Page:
Yesterday, I was presented with a certain task:
‘Take a piece of paper and write your darkest secret on it – a secret that, even if you were in twenty years of marriage, you still wouldn’t tell your partner. Once you’ve done that, I will ask you to rip the paper up and throw it in the bin.’
This seemed like a strange task at first. What would be the point? But then again, I reminded myself, this is a seminar and for these two hours our pens are at the mercy of our leader.
It was interesting watching the people around the table. Some struggling to come up with anything; some merely pretending to write something down; others finding what they were writing extremely difficult to process.
The problem with it was, I realised, that once something is written down, it has been confessed, it is real once more. There is no arguing with ink on paper, there is no running away from what your eyes can see.
And this is what makes writing – whether it be prose, poetry, plays or any of the other numbers of genres and styles we could pick – so magical. It is a thing that can make the most courageous of us blanch in fear or the most self-assured begin to question our own morality. Around that room, people were feeling a range of emotions from shame to fear; around that room, people were feeling the power of the written word.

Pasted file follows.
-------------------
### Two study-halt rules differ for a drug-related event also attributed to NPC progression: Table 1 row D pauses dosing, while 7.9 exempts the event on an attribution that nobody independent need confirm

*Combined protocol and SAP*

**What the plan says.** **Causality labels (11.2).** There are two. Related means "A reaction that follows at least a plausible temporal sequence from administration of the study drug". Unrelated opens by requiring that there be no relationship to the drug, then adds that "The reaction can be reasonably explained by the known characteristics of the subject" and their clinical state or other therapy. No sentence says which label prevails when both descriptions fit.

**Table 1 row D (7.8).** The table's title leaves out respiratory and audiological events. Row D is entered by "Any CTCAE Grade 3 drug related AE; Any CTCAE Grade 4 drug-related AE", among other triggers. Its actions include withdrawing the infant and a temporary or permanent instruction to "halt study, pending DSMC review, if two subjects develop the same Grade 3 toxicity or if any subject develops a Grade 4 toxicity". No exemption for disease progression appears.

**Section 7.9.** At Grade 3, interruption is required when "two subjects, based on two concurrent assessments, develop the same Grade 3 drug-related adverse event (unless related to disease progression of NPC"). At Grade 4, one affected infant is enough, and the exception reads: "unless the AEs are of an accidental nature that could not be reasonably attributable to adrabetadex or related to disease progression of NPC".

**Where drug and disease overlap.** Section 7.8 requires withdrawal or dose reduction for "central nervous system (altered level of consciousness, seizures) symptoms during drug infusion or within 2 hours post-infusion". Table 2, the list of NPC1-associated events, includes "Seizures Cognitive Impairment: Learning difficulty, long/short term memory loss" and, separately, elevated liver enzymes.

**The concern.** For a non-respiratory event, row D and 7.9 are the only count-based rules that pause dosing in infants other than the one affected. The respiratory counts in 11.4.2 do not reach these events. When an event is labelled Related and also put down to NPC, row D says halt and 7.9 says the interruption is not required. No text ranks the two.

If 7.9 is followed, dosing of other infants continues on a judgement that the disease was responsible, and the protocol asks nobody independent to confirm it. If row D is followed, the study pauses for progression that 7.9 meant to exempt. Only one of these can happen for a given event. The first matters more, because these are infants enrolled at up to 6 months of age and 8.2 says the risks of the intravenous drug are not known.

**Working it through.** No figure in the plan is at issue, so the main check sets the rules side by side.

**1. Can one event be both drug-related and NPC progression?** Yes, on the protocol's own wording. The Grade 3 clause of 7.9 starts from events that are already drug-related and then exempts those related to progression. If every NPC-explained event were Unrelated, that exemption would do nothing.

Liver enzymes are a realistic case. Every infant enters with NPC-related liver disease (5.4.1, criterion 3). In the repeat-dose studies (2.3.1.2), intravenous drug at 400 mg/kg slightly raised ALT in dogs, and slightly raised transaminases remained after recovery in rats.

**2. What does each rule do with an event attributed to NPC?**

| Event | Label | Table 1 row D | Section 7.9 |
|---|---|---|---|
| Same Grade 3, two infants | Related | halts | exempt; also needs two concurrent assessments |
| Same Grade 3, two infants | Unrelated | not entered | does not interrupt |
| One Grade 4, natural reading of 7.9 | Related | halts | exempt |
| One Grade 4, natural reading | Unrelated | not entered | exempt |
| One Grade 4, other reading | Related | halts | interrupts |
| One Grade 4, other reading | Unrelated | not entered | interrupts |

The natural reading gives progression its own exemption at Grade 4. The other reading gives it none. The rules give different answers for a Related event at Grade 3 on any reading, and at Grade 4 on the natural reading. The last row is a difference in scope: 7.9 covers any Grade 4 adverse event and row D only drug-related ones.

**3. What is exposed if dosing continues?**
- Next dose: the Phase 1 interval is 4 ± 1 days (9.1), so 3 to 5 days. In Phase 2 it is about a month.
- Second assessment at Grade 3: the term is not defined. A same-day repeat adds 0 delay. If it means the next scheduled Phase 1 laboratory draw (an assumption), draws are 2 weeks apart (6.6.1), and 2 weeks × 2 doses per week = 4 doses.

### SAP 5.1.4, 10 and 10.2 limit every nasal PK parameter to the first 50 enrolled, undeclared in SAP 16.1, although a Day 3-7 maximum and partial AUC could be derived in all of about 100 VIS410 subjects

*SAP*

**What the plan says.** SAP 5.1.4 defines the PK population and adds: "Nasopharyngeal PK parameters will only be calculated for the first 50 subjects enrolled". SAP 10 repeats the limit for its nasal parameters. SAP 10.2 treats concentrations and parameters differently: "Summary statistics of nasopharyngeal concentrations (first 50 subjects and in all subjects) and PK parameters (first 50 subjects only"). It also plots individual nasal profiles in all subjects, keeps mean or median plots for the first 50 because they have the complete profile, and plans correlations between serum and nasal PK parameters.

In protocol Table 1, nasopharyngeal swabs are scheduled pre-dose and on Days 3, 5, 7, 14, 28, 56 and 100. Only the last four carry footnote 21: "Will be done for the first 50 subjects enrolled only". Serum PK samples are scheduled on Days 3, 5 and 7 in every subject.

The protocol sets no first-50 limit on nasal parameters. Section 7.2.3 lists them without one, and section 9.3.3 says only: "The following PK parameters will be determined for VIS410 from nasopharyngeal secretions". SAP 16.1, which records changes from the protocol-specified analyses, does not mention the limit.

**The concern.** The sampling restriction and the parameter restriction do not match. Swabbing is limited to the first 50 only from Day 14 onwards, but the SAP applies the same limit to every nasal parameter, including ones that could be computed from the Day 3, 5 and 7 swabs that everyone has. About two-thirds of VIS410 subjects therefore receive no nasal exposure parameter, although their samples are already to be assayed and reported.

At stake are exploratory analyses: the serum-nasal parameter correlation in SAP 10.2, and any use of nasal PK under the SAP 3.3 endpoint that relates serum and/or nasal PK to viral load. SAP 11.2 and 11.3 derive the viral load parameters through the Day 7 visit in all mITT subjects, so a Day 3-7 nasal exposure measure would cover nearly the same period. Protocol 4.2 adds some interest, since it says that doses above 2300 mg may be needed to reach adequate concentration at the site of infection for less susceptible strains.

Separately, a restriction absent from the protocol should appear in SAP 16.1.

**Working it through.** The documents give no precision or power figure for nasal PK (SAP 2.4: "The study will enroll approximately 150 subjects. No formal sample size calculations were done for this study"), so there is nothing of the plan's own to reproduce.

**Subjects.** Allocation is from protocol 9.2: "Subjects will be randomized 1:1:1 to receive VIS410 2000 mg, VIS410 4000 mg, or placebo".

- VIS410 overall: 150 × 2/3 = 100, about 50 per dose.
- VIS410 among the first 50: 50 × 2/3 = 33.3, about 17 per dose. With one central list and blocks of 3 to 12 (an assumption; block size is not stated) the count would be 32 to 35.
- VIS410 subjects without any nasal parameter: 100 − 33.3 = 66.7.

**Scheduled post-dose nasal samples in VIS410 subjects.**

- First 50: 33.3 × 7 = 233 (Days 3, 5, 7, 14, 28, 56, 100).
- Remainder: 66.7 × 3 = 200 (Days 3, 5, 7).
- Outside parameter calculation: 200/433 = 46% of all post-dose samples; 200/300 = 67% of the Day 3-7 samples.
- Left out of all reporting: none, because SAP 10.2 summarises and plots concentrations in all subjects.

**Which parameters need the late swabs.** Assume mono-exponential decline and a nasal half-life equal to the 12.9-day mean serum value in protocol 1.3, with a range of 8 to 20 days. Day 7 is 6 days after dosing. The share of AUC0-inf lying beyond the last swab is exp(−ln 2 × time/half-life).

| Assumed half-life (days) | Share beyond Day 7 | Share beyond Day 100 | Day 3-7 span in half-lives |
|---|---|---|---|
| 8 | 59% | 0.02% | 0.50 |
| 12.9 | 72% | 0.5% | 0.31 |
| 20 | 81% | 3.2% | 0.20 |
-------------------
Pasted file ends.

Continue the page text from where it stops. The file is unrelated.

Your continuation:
Not everyone can appreciate what I mean when I talk about this power. At the end of the day, I am an English student, so my love for the art would be that much more pronounced to the point of obsession than any other normal human being. But humour me for a minute: has there not been one story from your childhood that has stayed with you? Have you not at least once been seen rifling through pages of a magazine or newspaper to find out the developments of a certain article? Are you not word perfect to your favourite song? All of these are examples of the power written word has over us, even from a young age.
Once we had written down the most vulgar representation of ourselves in that seminar, there was a rush to rip the pages up and get them into the bin. In fact, the seminar leader even shook the bin up to ensure the pieces were sufficiently mixed. Isn’t it strange how closely we guard ourselves from others?
He then told us the lesson that I will never forget. He told us that one day, when we know ourselves more completely than we could imagine, we would be writing that secret down in the depths of a story or in the title of a poem. We would be putting that secret out on display for all to see.
But the secret of telling our secret to the world?
We would be entirely invisible when we did it.